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2:00pm: I’ve parked at Ruckle Provincial Park and trotted down a woodsy path toward the sea with my tent under my arm to claim a campsite. This tent dates to my childhood and is looking a bit sun crisped. The rain fly is sporting some duct tape, but it’s better than the one to my tent, which disintegrated last time I pulled it from the sack. I’m grateful to my parents for the loan. And the dead earwigs are mostly on the outside, anyway.

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3:17pm: I didn’t know what to expect of the Gulf Islands Spinning Mill, but it’s a surprise to find it nestled within a kind of living agricultural history exhibit. Antique tractors rust nobly on the green. No one is around except a blacksmith, who is sure enough beating a piece of glowing metal into submission with a soundtrack of punk bagpipes. The mill is locked up, with a sign posted that recommends calling John in such a scenario. I can’t call from my American mobile here, though. The blacksmith directs me to find Barry, who oversees this place and is working on a bobcat over yonder. From Barry I learn that Bob, who gave me the green light to deliver the wool today, has gone to Ontario because his mother-in-law died. Barry calls John’s wife and learns that luckily John is on his way to the mill right now about another matter.

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John arrives and shows me the other matter: the pin drafter is broken, and he’s spent all week sending photographs of various parts to the company in North Carolina that built it 70 years ago and then awaiting their suggestions about what to try next. He’s finally isolated the area where it’s jammed and hopes to have it back in action within the next week, but for the moment all he can spin is a truly Rubenesque singles. John has been running this mill for 20 years. He likes Cheviot.

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My visit is brief; I need to wait until Amy comes in on Monday and takes a look at the wool so I can have a conversation with her about how best to spin it. The options are not many; it is a very little mill, after all. But it suits the modest scale of this particular adventure and I’m delighted to have seen it in person.

4:30pm: Back in downtown Ganges, I putter through the busiest area to see what’s what. Ganges is a little bigger than my town but feels familiar, brimming with summer weekend tourist traffic. I park near the Coast Guard station because I spy a bookshop and imagine this will be a good place to ask for dinner recommendations. Also, it’s called Black Sheep Books, and when you put sheep and books in the same name you’ve got me firmly in your tractor beam. Black Sheep Books is a second-hand trove of antiquarian oddities and greedily thumbed romances and everything in between. If I were feeling less hungry and more decisive I could do real damage here. After about forty happily aimless minutes I settle on In Deep, Maxine Kumin’s essays on country life, and the bookseller points me to the nearby Treehouse Café.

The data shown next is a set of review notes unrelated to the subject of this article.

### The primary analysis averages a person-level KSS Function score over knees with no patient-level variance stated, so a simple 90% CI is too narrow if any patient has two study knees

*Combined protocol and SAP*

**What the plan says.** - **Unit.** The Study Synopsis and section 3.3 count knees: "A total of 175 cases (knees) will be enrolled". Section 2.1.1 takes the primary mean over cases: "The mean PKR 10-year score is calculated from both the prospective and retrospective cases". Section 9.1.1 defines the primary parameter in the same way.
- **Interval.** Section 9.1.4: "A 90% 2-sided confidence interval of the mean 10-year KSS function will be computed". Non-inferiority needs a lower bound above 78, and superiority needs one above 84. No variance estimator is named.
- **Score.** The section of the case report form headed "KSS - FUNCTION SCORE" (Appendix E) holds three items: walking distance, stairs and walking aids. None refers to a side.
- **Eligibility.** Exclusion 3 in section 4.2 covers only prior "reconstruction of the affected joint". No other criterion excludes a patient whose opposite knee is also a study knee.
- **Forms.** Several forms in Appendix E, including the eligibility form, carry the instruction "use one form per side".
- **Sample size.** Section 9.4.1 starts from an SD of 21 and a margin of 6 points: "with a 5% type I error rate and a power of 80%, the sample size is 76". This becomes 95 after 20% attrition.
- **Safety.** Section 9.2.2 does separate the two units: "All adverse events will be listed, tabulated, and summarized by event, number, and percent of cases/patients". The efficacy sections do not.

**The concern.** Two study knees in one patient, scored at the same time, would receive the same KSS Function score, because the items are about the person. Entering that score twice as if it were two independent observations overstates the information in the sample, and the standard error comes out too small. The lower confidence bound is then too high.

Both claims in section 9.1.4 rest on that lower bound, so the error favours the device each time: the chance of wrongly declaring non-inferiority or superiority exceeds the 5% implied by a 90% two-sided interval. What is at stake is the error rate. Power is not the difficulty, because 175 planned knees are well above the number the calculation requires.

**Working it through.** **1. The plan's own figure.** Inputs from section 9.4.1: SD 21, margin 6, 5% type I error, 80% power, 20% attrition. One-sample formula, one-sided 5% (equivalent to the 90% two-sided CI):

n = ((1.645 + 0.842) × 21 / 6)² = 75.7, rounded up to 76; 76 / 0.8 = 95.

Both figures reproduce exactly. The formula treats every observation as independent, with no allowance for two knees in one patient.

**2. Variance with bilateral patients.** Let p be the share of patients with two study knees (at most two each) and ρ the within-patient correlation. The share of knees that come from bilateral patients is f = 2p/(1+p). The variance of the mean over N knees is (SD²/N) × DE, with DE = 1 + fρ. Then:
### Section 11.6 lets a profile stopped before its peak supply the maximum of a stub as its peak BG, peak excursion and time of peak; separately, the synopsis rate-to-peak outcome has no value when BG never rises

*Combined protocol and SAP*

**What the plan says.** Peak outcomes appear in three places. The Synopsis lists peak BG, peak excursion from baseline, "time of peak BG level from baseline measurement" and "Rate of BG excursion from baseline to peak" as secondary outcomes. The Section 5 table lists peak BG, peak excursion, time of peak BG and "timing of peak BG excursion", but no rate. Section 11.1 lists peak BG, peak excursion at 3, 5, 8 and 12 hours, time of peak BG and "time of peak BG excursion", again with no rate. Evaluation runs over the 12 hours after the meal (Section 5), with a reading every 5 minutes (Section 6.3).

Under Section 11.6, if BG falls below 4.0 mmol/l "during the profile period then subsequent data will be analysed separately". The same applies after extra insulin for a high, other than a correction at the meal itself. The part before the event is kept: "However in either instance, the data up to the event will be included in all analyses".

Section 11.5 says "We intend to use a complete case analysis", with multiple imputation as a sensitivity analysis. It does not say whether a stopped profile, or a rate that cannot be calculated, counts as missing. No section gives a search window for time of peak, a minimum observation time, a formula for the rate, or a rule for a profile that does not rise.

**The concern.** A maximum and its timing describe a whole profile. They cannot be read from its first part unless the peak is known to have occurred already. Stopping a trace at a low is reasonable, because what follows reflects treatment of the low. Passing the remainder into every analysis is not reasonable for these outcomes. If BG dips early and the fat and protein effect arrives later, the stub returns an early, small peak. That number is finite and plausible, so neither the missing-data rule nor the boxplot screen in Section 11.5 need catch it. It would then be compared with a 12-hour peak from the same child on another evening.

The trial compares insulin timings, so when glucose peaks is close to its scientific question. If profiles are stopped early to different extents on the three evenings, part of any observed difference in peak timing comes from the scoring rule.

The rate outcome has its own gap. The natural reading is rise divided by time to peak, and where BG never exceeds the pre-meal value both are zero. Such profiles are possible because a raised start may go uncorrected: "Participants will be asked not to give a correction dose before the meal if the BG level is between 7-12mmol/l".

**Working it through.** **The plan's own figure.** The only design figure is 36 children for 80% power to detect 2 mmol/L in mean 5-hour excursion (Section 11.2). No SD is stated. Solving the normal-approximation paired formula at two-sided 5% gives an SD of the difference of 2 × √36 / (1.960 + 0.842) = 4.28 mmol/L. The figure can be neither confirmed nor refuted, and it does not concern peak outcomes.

6:30pm: One grilled halloumi sandwich wrapped in naan with a side of kaleslaw later, I am ethnically and calorically replete. There is live music starting, but I am sleepy and also keen to veer and swoop my way back through the forest to Ruckle Park while it is still fully light.

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Fence envy is a real condition, folks.

8:00pm: Back at the campground, I’ve shuttled necessities down to my tent and located the potable water supply. I pass a brace of bucks browsing at the trail’s edge. They regard me peaceably from beneath their velvety antlers. I spread my sleeping bag, gather up my knitting, and settle on a little shelf of igneous rock still warm from the sun with the waves lapping near my toes.

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It’s not exactly a quiet spot; there’s a steady parade of ferries to and fro on the Vancouver run, and some of those vessels make our Washington State ferries look like bathtub toys. But the throaty purr of those big engines melds lullingly with the soundscape of the strait. I watch three families of geese ply the waters. A lustily supping otter rolls and dives and surfaces, subduing something with a lot of unmannerly chewing. He trolls the shoreline for a long while. The liquid arc of his back and the furthermore of his tail hardly leave a ripple. The sky is lit with lilac and apricot; it is also loosing a spatter of rain. I retreat to the tent to write and listen.

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One anniversary mitt down, one to go.

Epilogue: It will rain all night. I will learn I’ve grown old enough to want a cushier sleeping pad, but I will be wryly thankful to have packed the extra-long impermeable ridged variety, which will have protected me perfectly from the impressive lake forming under and inside my tent even while rendering half my limbs numb by turns. In the morning I’ll laze awhile, then drive back to Ganges to hunt up breakfast at the farmer’s market, where I’ll happen upon a glorious rug woven and naturally dyed in Oaxaca. It deserves its own post.